2. Mechanical Modification
i. Mixing by passage over rough terrain
ii. Orographic, convergent and convectional lifting
iii. Subsidence (decline) from above


Air masses can be divided into groups according to their source regions. They are classified according to two categories of generalized source regions:
1. Latitudinal Position of the Globe which primarily determines thermal properties, &
2. Underlying surface – continents or oceans – determining the moisture content.
With respect to “Latitudinal Positions”, five types of air masses are as follows:
Arctic--------A------->Arctic Ocean and fringing (bordering) lands
Polar----------P----->Continents and oceans (50o – 60o North and South)
Tropical-------T------>Continents and oceans (20o – 35o North and South)
Equatorial-----E------>Oceans close to equator

With respect to “Underlying Surface”, two further sub-divisions are imposed on the preceding type as follows:

By combining types based on “Latitudinal Positions” with those based on “Underlying Surface”, a list of six important air masses results. These are:
Continental Arctic-------cA
Continental Antarctic----cAA--->Very cold, very dry (winter)
Continental Polar--------cP---->Cold, dry (winter)
Maritime Polar-----------mP--->Cold, moist (winter)
Continental Tropical-----cT--->Warm, dry
Maritime Tropical--------mT--->Warm, moist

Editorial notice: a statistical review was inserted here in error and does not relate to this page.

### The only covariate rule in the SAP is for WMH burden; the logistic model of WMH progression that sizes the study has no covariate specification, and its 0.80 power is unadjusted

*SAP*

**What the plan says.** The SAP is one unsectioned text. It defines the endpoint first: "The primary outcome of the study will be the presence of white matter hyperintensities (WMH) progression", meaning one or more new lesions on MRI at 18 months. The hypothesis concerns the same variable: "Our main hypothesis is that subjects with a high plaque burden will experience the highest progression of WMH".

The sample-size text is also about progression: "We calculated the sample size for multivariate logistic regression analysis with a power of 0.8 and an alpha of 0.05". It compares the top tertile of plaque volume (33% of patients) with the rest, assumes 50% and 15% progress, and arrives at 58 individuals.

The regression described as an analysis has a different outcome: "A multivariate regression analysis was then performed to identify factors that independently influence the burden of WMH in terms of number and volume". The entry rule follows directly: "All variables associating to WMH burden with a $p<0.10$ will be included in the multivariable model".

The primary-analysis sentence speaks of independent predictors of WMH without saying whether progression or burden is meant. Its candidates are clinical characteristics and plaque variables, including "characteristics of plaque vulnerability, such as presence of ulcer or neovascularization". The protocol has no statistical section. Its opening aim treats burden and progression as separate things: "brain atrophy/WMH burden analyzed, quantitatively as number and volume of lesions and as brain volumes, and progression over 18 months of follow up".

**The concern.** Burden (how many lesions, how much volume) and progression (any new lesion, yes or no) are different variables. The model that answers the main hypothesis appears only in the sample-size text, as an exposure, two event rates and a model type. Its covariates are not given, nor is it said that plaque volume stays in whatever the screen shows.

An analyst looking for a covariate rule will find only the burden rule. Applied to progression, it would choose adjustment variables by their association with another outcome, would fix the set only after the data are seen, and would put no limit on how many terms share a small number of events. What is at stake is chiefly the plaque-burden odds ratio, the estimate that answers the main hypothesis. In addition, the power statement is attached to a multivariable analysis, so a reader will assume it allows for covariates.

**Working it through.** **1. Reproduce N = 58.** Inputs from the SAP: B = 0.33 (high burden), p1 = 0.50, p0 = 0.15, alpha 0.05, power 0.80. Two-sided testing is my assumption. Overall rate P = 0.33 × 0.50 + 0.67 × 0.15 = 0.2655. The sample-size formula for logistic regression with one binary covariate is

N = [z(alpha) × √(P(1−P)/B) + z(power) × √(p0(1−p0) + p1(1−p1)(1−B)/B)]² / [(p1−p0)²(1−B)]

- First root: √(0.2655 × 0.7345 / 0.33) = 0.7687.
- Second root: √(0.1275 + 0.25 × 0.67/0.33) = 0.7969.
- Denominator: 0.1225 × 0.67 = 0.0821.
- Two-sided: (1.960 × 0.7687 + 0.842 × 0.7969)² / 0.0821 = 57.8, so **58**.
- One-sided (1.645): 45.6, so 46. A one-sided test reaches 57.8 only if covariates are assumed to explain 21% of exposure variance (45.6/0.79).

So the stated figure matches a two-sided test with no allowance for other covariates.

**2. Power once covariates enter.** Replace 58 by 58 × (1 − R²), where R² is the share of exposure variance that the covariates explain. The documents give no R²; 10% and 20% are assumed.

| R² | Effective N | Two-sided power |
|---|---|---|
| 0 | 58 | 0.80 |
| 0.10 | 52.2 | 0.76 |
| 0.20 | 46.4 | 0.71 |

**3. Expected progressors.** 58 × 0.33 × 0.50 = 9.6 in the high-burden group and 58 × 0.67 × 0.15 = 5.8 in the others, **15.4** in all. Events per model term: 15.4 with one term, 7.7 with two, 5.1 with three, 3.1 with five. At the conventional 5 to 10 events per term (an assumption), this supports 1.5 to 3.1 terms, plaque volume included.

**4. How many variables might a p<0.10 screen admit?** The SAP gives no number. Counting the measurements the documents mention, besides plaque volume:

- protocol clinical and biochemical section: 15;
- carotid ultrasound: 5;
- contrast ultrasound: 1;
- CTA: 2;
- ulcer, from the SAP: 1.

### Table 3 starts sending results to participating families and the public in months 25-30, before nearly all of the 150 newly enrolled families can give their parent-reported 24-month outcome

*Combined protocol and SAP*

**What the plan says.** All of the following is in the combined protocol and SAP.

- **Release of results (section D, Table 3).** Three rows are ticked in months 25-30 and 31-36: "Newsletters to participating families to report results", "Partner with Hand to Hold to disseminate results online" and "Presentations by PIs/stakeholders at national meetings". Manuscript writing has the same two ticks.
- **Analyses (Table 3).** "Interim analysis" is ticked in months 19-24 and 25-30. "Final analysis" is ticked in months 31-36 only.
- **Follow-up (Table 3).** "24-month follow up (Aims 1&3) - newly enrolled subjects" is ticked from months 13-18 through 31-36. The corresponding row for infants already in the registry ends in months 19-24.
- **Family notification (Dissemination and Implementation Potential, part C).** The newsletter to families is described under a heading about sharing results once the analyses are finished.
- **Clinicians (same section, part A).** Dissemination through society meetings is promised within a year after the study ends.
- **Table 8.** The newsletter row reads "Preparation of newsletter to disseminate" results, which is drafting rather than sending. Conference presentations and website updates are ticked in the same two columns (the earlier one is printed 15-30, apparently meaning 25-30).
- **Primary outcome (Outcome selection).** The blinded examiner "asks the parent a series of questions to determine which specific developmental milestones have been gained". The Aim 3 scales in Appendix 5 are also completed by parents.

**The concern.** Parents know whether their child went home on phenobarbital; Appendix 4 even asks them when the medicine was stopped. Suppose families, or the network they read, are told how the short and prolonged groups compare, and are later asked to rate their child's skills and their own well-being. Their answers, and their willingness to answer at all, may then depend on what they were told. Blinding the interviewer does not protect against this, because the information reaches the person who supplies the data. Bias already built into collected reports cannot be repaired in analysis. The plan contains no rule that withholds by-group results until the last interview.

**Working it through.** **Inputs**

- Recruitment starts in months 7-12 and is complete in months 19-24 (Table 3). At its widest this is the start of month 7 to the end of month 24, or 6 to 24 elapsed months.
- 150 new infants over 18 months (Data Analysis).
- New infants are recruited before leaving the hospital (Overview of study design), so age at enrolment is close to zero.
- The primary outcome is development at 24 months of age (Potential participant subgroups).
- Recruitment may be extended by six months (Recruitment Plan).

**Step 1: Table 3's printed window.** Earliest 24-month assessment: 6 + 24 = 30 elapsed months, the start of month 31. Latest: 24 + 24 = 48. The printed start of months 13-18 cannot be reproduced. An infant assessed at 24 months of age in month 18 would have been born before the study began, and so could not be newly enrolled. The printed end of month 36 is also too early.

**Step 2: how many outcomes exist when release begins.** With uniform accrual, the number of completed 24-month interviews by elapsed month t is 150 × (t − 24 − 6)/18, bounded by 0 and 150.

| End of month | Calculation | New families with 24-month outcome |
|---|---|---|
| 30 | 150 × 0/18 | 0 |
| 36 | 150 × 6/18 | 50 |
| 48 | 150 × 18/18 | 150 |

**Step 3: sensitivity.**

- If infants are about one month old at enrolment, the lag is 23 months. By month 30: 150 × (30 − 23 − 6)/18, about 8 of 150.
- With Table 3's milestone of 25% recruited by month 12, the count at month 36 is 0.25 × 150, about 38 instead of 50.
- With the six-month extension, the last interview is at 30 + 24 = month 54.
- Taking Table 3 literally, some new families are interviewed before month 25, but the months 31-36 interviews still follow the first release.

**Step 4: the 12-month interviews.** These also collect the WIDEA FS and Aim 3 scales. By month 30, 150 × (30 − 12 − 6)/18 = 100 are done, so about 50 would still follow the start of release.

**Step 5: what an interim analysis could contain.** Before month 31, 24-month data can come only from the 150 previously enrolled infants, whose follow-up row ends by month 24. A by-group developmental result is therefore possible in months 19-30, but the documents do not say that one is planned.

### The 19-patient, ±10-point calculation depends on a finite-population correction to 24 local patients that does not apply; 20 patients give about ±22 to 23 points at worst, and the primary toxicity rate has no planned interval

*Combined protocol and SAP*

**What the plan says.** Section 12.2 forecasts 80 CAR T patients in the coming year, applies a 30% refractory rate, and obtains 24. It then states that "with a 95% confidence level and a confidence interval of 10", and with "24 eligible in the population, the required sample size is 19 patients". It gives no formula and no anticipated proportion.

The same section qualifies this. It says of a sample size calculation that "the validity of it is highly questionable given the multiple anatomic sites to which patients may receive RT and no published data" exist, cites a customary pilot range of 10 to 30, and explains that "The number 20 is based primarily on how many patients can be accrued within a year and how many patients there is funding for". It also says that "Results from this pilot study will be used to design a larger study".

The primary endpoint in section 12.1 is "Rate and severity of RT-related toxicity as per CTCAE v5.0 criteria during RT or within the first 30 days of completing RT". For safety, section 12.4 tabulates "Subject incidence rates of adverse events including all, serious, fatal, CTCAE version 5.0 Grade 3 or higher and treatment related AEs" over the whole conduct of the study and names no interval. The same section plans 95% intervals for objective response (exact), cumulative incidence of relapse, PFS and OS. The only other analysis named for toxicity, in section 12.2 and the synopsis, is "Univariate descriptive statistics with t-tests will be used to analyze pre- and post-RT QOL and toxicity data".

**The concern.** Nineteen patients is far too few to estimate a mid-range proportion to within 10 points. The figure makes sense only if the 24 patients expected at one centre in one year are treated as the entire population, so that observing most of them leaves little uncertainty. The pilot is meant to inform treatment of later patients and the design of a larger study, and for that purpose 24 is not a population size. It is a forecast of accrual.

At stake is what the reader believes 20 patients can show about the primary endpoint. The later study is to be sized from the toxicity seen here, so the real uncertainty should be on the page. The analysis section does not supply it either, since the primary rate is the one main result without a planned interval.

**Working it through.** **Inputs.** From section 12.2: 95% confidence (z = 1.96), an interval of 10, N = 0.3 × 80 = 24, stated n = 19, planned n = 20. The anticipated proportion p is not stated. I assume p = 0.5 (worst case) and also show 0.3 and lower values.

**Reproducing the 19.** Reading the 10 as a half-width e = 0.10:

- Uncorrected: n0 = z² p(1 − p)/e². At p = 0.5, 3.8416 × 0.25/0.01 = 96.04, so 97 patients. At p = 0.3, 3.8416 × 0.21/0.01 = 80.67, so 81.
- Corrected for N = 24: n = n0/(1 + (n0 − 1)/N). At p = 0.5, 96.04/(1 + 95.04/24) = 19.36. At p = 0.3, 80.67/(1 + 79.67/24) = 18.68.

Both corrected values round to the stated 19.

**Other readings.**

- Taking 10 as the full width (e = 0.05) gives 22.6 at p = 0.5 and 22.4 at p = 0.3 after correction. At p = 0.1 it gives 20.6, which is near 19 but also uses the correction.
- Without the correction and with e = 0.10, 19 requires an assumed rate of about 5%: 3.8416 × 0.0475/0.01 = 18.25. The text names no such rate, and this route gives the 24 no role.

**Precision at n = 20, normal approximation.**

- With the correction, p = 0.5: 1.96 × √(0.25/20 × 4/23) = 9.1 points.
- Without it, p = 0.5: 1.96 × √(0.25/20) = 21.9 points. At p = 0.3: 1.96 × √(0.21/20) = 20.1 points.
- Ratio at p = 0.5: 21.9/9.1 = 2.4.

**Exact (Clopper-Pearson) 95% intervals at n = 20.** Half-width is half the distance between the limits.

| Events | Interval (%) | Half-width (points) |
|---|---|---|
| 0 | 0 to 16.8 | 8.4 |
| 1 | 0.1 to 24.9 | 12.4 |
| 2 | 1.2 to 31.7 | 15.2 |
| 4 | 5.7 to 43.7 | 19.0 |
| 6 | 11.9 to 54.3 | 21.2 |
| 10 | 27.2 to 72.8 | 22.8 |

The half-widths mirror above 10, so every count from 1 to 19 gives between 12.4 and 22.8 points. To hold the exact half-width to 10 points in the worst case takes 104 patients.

Maritime Equatorial------mE---->Warm, very moist

1. Continental Arctic and Antarctic

Source Areas: Ice and snow covered surface in Greenland, Antarctica, Hudson Bay, Mackenzie Basin (River), Mongolia Lake, (Lake) Baikal Region, Scandinavia.

Typical Characteristics: Low water vapor content; temperature inversions above surface cooling zone (2000-3000 ft.); subsidence (decline) above generally stable.

Major Modifications: Rapid rise in humidity in lower levels, when passing over water creates instability; inversion aloft (uphigh, overhead) destroyed by passing over rough terrain.

Associated Weather: Clear skies except when modified; low temperatures at night; strong winter storms (blizzards) along leading edges (Arctic Front).

2. Continental Polar

Source Areas: In winter, the cold continent surfaces mostly free of ice and snow; in summer cool surfaces in Canada and USSR; rare summer south of USSR.

Typical Characteristics: Found only in North Hemisphere; often modified continental Arctic air mass; clear skies at night; scattered cumulus clouds during the day; some subsidence above.

Major Modifications: Generally becomes highly unstable when away from source areas; persistent (continuos) overcast skies with passage over rough terrain.